All the larger Hondas develop a head shake when decelerating rapidly from 60 mph. We'll call it a "deceleration" or "helmet stap" wobble because it's most noticeable when you take one hand off the bars to check your helmet catch.1 Note that we're not talking here about wobbles of any other kind. Not shakes or wiggles in a turn. Not the weaves at steady cruise or during acceleration often found to be issues with tires. Not shimmies over highway rain grooves or railroad tracks. Just decel wobbles.
The decel wobble is not normal.2 The cause of the classic decel wobble is bearing races that have "floated" and become non-parallel. This results in torque forces in the steering which causes the fork to correct itself, with the result handlebar oscillation. The problem isn't bearing wear or looseness. Mere tightening will not correct the problem, and neither will replacement if the replacement is not properly adjusted. This special adjustment is the key, and what this article is about.
The following procedure is based partly on Honda Service Letter #126, with most of the augmentation you see here authorized by the factory verbally.3 Three tools are needed: a torque wrench, the special factory steering bearing nut socket (4) Honda part # 07916-3710100, and a good quality tubular 0-10 lb. spring scale.5 A floor jack or something similar to jack the front of the motorcycle off the floor will be handy, too.
Follow your service manual's instructions for removing the top clamp (Honda calls this the "bridge"), so that the pair of special castlelated nuts are exposed.6 The upper one is just a locknut. Remove it and set it aside, along with its special locking washer. Jack the front end up off the floor, and feel the bearings as you turn the bars each side from center. If the bearings are notchy or the fork has a self-centering feel, the bearings need to be replaced. Whether you replace the bearings or not, continue.
Turn the fork to full right lock, and with the torque wrench and special socket, tighten the bearings to 35 ft-lbs. The fork will be very stiff. Don't panic. This is only temporary. Now turn the fork lock-to-lock, repeatedly, at least twenty times. Bang-bang-bang-bang. You will probably notice the tension loosening up, indicating that the bearings have squared themselves.
Now turn the fork to full left lock and loosen the nut until it's just finger tight, then turn the fork to the right lock again and tighten the nut slightly, just enough to remove obvious looseness. Attach your spring scale onto one fork tube, using a piece of shoestring or something similarly soft so as not to scratch the tube. With the fork pointed straight ahead and the tire still off the floor, slowly pull the spring scale straight ahead until the fork begins to turn and the tip of the fender arcs one to two inches. Note the poundage on the scale. You're looking for a 5-7 lb. pull. There is no set number, each bike will be different.7 But start with 5 pounds.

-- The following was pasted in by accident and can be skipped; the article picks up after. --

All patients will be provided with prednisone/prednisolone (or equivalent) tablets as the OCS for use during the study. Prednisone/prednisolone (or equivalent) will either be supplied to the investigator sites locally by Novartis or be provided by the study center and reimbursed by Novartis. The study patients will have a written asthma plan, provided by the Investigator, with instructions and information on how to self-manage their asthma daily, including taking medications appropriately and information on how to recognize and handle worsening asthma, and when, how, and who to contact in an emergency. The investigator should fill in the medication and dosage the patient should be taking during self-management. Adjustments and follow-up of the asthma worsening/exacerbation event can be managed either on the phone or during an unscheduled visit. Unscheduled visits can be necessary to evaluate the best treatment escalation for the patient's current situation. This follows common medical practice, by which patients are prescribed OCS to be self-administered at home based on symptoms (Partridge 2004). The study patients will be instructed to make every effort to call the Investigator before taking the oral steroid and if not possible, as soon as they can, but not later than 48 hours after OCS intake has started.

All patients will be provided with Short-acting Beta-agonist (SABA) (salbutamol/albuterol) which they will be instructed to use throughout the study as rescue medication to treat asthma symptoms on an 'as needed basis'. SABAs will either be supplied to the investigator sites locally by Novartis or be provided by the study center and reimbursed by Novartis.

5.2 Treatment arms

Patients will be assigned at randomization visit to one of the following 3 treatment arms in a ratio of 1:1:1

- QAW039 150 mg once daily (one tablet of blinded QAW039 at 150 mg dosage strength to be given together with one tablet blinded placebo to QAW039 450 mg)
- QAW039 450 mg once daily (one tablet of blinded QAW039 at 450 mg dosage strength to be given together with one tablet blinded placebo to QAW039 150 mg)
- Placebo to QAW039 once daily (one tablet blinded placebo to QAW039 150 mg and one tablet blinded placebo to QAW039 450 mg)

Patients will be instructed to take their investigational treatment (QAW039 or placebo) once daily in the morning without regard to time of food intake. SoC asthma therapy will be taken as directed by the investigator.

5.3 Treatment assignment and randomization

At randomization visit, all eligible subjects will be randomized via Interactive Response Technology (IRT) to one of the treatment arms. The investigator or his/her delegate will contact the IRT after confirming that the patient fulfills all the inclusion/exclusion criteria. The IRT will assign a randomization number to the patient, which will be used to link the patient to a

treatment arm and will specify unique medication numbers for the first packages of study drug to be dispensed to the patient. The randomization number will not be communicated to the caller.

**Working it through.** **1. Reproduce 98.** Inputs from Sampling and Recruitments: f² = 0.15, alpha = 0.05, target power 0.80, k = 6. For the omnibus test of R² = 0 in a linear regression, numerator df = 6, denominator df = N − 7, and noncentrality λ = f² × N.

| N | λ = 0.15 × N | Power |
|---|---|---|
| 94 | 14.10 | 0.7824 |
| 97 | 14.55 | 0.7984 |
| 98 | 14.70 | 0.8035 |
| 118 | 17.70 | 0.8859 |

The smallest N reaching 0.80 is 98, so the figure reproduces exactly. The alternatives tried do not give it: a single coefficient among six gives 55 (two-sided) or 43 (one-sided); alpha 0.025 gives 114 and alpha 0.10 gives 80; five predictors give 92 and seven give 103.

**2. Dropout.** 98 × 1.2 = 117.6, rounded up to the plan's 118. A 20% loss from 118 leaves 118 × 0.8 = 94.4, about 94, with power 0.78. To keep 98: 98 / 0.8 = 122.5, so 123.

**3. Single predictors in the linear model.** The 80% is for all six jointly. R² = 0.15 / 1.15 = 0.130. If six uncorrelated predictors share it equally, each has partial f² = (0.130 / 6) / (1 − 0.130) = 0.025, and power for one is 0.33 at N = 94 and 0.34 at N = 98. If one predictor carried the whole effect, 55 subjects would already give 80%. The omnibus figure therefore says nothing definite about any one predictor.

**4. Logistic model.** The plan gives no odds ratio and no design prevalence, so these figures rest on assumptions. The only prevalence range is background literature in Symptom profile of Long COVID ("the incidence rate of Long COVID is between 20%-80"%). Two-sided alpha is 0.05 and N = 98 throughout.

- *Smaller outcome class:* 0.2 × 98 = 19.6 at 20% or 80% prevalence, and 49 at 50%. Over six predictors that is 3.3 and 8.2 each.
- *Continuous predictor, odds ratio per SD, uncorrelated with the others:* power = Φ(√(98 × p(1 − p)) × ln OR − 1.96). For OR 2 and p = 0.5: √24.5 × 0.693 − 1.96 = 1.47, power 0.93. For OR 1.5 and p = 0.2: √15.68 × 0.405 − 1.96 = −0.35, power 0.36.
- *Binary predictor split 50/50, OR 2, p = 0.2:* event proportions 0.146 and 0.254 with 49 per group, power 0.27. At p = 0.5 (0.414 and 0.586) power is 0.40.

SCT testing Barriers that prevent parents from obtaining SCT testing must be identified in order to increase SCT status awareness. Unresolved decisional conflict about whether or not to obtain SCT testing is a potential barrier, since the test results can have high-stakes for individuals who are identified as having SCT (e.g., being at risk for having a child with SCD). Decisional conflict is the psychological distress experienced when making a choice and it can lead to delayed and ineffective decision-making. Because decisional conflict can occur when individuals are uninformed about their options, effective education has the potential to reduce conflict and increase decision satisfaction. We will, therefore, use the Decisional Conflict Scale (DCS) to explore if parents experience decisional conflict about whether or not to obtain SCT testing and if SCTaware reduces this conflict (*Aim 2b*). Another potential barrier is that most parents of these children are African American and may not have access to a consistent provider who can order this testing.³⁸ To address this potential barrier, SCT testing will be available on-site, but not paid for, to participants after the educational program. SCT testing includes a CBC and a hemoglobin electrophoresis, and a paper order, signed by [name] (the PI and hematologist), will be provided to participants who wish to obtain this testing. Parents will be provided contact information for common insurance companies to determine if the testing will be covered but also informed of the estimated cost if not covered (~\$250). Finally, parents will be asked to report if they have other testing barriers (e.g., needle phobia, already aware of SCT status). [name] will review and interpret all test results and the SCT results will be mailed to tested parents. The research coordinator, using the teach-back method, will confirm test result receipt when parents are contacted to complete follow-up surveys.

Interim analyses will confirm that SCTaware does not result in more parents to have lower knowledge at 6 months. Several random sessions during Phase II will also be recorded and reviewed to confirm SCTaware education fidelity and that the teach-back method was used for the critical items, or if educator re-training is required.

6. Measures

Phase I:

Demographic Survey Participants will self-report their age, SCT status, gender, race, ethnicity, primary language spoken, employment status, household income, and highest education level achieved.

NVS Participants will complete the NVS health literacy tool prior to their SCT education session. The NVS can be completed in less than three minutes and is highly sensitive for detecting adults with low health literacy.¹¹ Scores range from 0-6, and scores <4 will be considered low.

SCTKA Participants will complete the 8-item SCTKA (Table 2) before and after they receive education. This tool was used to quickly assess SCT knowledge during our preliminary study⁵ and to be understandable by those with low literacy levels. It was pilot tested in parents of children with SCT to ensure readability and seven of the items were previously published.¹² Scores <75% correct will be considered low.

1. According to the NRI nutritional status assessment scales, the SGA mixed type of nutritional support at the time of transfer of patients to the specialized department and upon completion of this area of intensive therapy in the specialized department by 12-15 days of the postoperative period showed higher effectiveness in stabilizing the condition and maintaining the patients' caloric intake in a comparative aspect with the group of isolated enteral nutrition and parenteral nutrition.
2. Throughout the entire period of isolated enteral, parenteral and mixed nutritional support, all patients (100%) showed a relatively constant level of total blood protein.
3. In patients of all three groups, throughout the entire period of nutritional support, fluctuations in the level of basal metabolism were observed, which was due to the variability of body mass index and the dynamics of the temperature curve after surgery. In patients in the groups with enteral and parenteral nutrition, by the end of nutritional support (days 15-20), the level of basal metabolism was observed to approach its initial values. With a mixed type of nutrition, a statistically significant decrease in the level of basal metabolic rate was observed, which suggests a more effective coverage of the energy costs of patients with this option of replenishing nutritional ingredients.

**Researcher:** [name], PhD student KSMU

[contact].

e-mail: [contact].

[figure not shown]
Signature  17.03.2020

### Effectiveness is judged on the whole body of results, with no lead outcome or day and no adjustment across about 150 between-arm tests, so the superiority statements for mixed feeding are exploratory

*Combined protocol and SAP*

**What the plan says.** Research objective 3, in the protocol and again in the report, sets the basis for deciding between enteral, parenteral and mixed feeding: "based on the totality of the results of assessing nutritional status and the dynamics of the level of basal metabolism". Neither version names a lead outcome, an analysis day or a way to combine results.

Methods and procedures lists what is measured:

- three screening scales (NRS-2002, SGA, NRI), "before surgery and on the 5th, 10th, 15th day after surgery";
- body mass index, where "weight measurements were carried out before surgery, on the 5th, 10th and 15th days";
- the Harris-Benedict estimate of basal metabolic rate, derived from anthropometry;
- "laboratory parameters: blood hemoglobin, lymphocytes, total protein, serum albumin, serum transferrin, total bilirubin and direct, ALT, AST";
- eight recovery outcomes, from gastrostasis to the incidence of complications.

Once at the 5-lb target, drop the special washer back into place, screw on the locknut, and tighten the locknut only snug, not so much that torque is added to the tensioning nut. Then bend the locktabs into the locknut to keep the two interlocked. Reassemble the rest of the fork per the manual, and test ride.8
If the test ride reveals that your decel wobble persists, repeat the procedure, adding another pound on the spring scale measurement. If on the other hand your test ride has the bike swaying side to side like a rowboat, this means the bearings are too tight. Repeat the procedure targetting a lower spring scale pull measurement.9
1 When I test for a decel wobble I get to 60 on a level piece of road and snap the throttle shut and loosen my grip. If a decel wobble is present, the bars will wiggle slightly, then increase in intensity as the bike's speed falls through the 45 to 40 mph zone, then weaken again as the speed falls lower. That's a decel wobble. And it's easy to fix.
2 For many years Honda instructed its dealers to try to convince customers that decel wobbles were normal and not fixable. This didn't ultimately work and they no longer say this.
3 Factory Honda service reps taught this version of the procedure.
4 The factory special socket is long-discontinued by Honda but is available hit and miss overseas and reproductions are plentiful on the aftermarket.
5 Though not mentioned in the original Wing service manuals, later manuals include use of this spring scale, as do also some other manufacturer's service manuals. It's current best practice.
6 Wings have the two nuts, including the locknut, but some other Honda models do not.
7 The correct spring scale reading is variable because front end mass and dimensions vary. Different tires, suspension settings (resulting in attitude variances affecting weight transfer while riding), the presence of a windscreen, different handgrips, early vs. late brake calipers, different handlebars, even different clutch and throttle cables and their routing. All can affect the reading.
8 Tightening the bridge nut should not increase the spring scale reading. If it does the locknut underneath the bridge was over-tightened.
9 You might ask, why not simply torque the tension nut? The short answer is the spring scale method is much more accurate.